Our claims are:
- there is an epidemic on the way which will primarily affect men, in much larger numbers of individuals than workers in telephone exchanges, and
- the potential impact of our early warning approach requires to be fully evaluated with significant resources;
- early warning estimates are expected to be an important component of any education program, which should be fully functional in the early years of schooling. As observed forcefully by Rose, such an education process needs to be repeated often to have much impact.
- Australian Standard. Auditory Assessment. AS/NZS 1269.4 : 2004 Occupational Noise Management.
- LePage, E. L. (1994). Model forecasting the prevalence in hearing loss in the Australian population over the next 20 years based on trends in decline in otoacoustic emission strength. In: Better Hearing Australia conference. Better Hearing Australia.
- LePage, E. L. (2003). Scope of otoacoustic emissions for assessment and prevention: past, present and future. Audiology Now. (Audiological Society of Australia). (Spring issue).
- LePage, E. L., Murray, N. M., & Seymour, J. D. (2004). Early-warning of hearing loss using click-evoked otoacoustic emissions: results of a cross-sectional analysis. Noise and Health. (Submitted for publication).
- LePage, E. L., & Murray, N. M. (1993). Click-evoked otoacoustic emissions: comparing emission strengths with pure tone audiometric thresholds. Aust.J.Audiol. 15 , 9-22.
- LePage, E. L., & Murray, N. M. (1998). Latent cochlear damage in personal stereo users: a study based on click- evoked otoacoustic emissions. Med J Aust 169(11-12), 588-92.
- LePage, E. L., & Murray, N. M. (2000). House of representatives standing committee on employment, education and workplace relations: Education of boys. Tuesday, 14 November 2000. EEWR415-EEWR427. Commonwealth of Australia: Official Committee Hansard,(pdf p35-47).
- Murray, N. M., LePage, E. L., & Butler, T. (2004). Hearing health of NSW prison inmates. ANZ J. Public Health, (Accepted for Publication).
- Murray, N. M., & LePage, E. L. (1993). Age dependence of otoacoustic emissions and apparent rates of ageing of the inner in an Australian population. Aust.J.Audiol., 15(2), 59-70.
- Murray, N. M., & LePage, E. L. (submitted for publication). Ageing effect in click-evoked otoacoustic emissions and pure tone audiometry in groups with different types of noise-exposure. Noise and Health.
- Niskar, A. S., Kieszak, S. M., Holmes, A. E., Esteban, E., Rubin, C., & Brody, D. J. (2001). Estimated prevalence of noise-induced hearing threshold shifts among children 6 to 19 years of age: the Third National Health and Nutrition Examination Survey, 1988-1994, United States. Pediatrics 108(1), 40-3.
- Niskar, A. S., Kieszak, S. M., Holmes, A., Esteban, E., Rubin, C., & Brody, D. J. (1998). Prevalence of hearing loss among children 6 to 19 years of age: the Third National Health and Nutrition Examination Survey. JAMA 279(14), 1071-5.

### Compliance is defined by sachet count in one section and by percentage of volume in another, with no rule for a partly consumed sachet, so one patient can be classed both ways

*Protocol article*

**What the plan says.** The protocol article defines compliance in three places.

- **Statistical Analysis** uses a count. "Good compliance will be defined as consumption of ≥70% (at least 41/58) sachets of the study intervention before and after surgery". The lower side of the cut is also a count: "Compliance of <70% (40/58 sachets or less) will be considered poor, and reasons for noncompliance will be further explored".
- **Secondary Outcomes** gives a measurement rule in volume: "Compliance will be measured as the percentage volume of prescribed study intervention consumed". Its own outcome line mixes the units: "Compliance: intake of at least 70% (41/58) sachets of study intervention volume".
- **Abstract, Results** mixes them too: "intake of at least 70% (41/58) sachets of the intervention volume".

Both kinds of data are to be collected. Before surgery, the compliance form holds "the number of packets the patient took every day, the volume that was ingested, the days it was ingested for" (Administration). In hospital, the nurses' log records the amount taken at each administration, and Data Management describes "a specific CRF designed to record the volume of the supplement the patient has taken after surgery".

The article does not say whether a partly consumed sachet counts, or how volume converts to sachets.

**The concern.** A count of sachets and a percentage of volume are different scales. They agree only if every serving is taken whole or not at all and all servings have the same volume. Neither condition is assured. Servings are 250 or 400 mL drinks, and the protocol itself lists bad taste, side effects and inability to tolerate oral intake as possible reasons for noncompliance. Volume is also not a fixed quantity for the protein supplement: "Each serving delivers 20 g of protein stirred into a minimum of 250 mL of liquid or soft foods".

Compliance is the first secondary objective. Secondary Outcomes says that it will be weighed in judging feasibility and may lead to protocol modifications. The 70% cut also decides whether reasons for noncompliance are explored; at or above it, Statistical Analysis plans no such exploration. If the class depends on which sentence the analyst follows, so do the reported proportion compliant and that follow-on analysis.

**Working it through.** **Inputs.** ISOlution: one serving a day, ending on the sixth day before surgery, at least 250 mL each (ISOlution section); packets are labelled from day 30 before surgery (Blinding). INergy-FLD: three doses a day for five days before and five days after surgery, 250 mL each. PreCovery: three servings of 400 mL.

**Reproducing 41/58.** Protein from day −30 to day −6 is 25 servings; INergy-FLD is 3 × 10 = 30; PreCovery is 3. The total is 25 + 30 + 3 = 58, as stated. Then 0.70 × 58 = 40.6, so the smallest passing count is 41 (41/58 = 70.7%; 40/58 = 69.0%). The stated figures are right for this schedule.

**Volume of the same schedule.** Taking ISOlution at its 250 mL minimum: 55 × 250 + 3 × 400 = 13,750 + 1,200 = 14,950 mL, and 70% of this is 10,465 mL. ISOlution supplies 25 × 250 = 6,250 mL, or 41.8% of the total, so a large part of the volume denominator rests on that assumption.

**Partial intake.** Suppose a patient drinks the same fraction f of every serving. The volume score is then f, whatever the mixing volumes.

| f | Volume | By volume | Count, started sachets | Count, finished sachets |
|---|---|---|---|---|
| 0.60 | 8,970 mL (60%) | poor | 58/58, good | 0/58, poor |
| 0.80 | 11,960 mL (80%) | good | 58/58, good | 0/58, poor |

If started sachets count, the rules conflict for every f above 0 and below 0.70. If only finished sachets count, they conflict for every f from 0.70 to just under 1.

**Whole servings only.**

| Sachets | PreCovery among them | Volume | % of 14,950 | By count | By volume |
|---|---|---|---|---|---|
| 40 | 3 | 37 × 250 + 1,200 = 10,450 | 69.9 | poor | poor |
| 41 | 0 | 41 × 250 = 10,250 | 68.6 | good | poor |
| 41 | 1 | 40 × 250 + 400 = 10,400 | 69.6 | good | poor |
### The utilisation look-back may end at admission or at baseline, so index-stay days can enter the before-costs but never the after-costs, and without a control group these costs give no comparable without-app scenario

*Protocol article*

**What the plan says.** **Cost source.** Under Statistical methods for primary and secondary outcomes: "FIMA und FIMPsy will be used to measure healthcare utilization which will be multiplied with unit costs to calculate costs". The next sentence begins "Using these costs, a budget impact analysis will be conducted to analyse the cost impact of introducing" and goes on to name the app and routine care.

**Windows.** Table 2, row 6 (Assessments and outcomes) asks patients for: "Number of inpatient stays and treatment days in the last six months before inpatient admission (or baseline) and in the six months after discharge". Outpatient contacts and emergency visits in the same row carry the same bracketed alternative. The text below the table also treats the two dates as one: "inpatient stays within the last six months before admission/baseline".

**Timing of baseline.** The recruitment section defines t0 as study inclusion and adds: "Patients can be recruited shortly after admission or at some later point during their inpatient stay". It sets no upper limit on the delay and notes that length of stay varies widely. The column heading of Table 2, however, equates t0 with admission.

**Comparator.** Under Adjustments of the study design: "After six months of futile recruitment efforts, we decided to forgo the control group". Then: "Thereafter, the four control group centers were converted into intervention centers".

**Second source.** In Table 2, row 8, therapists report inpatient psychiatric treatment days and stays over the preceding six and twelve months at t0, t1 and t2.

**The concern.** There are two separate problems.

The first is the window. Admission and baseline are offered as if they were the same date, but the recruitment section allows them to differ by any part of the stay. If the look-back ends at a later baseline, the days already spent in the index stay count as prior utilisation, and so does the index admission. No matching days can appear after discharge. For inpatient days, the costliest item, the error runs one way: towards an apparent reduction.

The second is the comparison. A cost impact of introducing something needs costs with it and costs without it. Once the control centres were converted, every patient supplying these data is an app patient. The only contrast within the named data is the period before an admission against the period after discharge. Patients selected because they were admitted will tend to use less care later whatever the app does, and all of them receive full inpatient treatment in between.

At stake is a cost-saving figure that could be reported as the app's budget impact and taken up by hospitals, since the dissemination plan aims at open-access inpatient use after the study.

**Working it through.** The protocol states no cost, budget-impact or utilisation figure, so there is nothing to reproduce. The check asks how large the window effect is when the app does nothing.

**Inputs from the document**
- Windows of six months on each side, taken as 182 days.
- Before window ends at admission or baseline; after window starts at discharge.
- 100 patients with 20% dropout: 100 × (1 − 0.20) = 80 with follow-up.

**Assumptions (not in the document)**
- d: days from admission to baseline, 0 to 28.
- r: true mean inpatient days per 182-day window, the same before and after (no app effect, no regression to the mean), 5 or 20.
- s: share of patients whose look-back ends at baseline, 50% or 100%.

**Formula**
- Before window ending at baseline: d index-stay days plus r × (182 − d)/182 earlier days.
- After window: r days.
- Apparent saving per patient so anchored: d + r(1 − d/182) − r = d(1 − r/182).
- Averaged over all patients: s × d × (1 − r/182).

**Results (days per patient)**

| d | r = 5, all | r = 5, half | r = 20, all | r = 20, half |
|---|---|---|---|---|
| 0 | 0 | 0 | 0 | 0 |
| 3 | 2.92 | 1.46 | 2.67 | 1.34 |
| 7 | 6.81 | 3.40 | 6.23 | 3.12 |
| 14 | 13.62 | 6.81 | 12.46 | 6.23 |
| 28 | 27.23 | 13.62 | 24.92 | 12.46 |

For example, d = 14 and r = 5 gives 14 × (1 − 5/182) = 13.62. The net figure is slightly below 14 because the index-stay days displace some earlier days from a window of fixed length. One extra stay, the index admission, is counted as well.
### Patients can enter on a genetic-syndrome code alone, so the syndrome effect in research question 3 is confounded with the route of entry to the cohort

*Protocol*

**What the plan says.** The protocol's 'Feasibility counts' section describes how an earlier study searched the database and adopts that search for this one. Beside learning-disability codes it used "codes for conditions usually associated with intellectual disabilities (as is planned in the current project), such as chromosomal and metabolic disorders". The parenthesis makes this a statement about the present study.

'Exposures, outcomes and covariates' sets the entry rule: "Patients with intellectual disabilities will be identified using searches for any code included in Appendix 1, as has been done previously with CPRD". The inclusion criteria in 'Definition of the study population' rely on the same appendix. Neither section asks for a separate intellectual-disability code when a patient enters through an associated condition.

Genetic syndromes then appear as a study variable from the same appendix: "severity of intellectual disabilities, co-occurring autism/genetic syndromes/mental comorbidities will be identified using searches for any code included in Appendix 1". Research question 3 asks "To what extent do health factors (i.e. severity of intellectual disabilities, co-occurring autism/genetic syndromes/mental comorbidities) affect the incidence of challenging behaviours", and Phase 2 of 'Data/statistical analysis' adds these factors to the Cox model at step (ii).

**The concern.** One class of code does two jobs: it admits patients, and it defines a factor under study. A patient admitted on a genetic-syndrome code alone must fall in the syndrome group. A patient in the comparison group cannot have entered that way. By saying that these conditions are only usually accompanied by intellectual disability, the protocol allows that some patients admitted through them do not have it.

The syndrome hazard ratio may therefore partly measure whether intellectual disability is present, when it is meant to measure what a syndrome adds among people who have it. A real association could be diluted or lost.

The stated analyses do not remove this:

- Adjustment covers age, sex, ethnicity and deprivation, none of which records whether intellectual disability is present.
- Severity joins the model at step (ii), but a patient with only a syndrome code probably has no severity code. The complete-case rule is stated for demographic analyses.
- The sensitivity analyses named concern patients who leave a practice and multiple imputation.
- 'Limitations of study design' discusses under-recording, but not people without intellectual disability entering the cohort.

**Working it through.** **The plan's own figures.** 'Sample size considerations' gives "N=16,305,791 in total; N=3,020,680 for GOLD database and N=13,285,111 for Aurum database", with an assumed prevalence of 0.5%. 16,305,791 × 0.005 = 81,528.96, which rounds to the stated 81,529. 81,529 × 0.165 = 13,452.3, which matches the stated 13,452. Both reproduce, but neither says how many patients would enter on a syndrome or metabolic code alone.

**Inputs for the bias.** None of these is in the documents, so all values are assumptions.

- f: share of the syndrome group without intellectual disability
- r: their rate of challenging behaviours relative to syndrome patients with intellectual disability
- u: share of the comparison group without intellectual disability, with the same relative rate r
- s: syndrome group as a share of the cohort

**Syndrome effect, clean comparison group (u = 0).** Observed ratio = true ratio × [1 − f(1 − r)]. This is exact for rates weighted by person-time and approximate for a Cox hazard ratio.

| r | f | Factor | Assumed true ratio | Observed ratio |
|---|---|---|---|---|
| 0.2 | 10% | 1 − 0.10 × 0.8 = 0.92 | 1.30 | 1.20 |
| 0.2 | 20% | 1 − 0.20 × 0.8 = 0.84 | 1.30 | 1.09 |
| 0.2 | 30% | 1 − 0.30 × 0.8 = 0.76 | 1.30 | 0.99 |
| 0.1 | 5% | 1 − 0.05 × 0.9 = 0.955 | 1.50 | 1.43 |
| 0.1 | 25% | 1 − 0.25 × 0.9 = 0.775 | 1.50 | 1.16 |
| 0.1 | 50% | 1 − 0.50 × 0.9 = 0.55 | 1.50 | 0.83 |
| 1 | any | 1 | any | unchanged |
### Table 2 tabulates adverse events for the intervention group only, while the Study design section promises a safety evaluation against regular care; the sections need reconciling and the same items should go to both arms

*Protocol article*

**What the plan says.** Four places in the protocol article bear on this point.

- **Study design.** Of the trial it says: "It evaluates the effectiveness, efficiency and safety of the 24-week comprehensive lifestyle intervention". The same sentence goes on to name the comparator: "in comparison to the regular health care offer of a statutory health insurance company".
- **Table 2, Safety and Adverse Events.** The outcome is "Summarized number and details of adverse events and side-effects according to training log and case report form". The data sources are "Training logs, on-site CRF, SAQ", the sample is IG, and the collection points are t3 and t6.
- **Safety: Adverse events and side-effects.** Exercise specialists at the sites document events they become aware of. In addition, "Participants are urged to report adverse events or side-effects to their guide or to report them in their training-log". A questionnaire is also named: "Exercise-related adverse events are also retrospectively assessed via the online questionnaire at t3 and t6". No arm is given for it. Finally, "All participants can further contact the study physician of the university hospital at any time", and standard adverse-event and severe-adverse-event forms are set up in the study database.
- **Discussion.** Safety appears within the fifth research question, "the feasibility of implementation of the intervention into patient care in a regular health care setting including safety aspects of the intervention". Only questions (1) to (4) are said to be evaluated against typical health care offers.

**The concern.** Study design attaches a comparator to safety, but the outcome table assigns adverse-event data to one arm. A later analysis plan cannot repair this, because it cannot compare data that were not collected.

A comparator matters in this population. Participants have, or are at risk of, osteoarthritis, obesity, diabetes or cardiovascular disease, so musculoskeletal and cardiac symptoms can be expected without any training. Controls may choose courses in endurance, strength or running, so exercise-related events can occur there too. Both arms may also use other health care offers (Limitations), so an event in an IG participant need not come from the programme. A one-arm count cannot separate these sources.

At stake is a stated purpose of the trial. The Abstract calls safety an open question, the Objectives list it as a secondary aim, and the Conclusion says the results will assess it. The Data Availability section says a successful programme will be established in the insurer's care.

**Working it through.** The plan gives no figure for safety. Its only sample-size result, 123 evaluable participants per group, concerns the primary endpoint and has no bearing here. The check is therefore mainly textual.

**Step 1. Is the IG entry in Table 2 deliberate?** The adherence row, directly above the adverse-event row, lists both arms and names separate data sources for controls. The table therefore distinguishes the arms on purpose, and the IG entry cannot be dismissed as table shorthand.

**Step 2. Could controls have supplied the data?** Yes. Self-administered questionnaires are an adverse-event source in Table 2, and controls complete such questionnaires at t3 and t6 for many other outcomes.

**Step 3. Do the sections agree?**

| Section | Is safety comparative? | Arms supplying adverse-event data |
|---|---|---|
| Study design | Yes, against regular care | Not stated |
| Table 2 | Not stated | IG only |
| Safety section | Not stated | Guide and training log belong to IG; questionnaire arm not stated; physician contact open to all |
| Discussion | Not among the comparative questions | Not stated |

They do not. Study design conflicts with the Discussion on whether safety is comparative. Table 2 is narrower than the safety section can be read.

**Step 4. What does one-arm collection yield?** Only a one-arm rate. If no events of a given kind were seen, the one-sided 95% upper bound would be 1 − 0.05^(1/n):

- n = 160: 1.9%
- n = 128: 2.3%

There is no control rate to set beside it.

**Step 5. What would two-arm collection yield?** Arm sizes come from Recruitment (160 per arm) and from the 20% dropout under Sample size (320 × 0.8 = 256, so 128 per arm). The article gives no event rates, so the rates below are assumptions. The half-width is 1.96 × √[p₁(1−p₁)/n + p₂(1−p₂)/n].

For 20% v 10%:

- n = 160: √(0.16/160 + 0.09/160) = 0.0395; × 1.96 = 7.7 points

- Rose, G. (1981). Strategy of prevention: lessons from cardiovascular disease. British Medical Journal 282, 1847-1851.
- Rose, G. (1985). Sick individuals and sick populations. Intl. J. Epidemiology 14, 32-38.
- Williams, W., Purdy, S. C., Murray, N. M., Dillon, H. A., LePage, E. L., Challinor, K., & Storey, L. Does the presentation of audiometric test data have a positive effect on the perceptions of workplace noise and noise exposure avoidance? Noise and Health (Submitted for publication).
- Kemp, D. T. (2003). The OAE Story: An illustrated history of OAE research and applications through the first 25 years. Hatsfield, Herts., U.K.: Otodynamics Ltd.
- LePage, E. and Murray, N., (1996). A new approach to hearing loss prevention. NAL Researh & Development Annual Report 1995/96, 25-30.
- LePage, E. L. (1998). Occupational Noise-Induced Hearing Loss: Origin, Characterisation and Prevention. Acoust.Aust., 26(2), 57-61.
- LePage, E. L. (2004). Scope of otoacoustic emissions for assessment and prevention: past, present and future. Audiology Now (Journal of the Audiological Society of Australia), (Spring issue).
- LePage, E. L., Murray, N. M., Tran, K., & Harrap, M. J. (1993). The ear as an acoustical generator: otoacoustic emissions and their diagnostic potential. Acoustics Australia, 21(3), 86-90.
- LePage, E. L., Murray, N. M., & Tran, K. Comparison of otoacoustic emission measures of cochlear damage in the Australian population with hearing loss in the Australian and British populations. In: Better Hearing Australia conference. Better Hearing Australia.
- LePage, E., Murray, N. M., and Tran, K., (1993). Normative click-evoked otoacoustic emission data and their relationship to pure tone audiometry. NAL Research & Development Annual Report 1992/93., 18-19.
- LePage, E., Murray, N., and Butler, T., (2001). The scope of non-noise factors influencing research aimed at the effects of noise: one example blood cholesterol level. NAL Research & Development Annual Report 2000/2001, 17-20.
- Lucertini, M., Moleti, A., & Sisto, R. (2002). On the detection of early cochlear damage by otoacoustic emission analysis. J Acoust Soc Am 111(2), 972-8.
- Maison, S. F., & Liberman, M. C. (2000). Predicting vulnerability to acoustic injury with a noninvasive assay of olivocochlear reflex strength. J Neurosci 20(12), 4701-7.
- Marshall, L., & Heller, L. M. (1998). Transient-evoked otoacoustic emissions as a measure of noise-induced threshold shift. J Speech Lang Hear Res, 41(6), 1319-34.
- Murray, N. M., LePage, E. L., & Mikl, K. A longitudinal study of cochlear damage and hearing in an orchestra tested with click-evoked otoacoustic emissions and pure tone audiometry. Noise-Effects ’98 (pp. 82-85). Sydney.
- Murray, N. M., LePage, E. L., & Tran, K. Ageing characteristics of the Australian population in terms of otoacoustic emission strengths: global and individual picture. In: Better Hearing Australia conference. Better Hearing Australia.